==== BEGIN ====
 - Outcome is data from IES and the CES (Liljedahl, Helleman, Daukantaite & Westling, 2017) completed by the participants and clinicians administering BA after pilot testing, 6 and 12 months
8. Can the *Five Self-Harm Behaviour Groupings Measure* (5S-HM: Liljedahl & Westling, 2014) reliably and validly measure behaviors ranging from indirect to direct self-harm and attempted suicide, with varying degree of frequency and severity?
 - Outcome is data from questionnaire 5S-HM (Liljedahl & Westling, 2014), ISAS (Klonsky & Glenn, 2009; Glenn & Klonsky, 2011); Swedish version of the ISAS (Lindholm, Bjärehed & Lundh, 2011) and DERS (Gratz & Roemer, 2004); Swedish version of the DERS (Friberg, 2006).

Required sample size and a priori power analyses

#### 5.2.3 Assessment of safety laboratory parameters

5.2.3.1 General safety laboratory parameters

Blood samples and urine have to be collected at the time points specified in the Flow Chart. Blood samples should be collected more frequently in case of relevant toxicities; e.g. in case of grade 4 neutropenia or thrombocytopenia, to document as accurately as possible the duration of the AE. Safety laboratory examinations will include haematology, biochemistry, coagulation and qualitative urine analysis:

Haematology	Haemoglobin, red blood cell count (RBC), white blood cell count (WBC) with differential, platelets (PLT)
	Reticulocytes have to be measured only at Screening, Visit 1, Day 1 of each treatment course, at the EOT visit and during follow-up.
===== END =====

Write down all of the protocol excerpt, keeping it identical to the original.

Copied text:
 - Outcome is data from IES and the CES (Liljedahl, Helleman, Daukantaite & Westling, 2017) completed by the participants and clinicians administering BA after pilot testing, 6 and 12 months
8. Can the *Five Self-Harm Behaviour Groupings Measure* (5S-HM: Liljedahl & Westling, 2014) reliably and validly measure behaviors ranging from indirect to direct self-harm and attempted suicide, with varying degree of frequency and severity?
 - Outcome is data from questionnaire 5S-HM (Liljedahl & Westling, 2014), ISAS (Klonsky & Glenn, 2009; Glenn & Klonsky, 2011); Swedish version of the ISAS (Lindholm, Bjärehed & Lundh, 2011) and DERS (Gratz & Roemer, 2004); Swedish version of the DERS (Friberg, 2006).

Required sample size and a priori power analyses

#### 5.2.3 Assessment of safety laboratory parameters

5.2.3.1 General safety laboratory parameters

Blood samples and urine have to be collected at the time points specified in the Flow Chart. Blood samples should be collected more frequently in case of relevant toxicities; e.g. in case of grade 4 neutropenia or thrombocytopenia, to document as accurately as possible the duration of the AE. Safety laboratory examinations will include haematology, biochemistry, coagulation and qualitative urine analysis:

Haematology	Haemoglobin, red blood cell count (RBC), white blood cell count (WBC) with differential, platelets (PLT)
	Reticulocytes have to be measured only at Screening, Visit 1, Day 1 of each treatment course, at the EOT visit and during follow-up.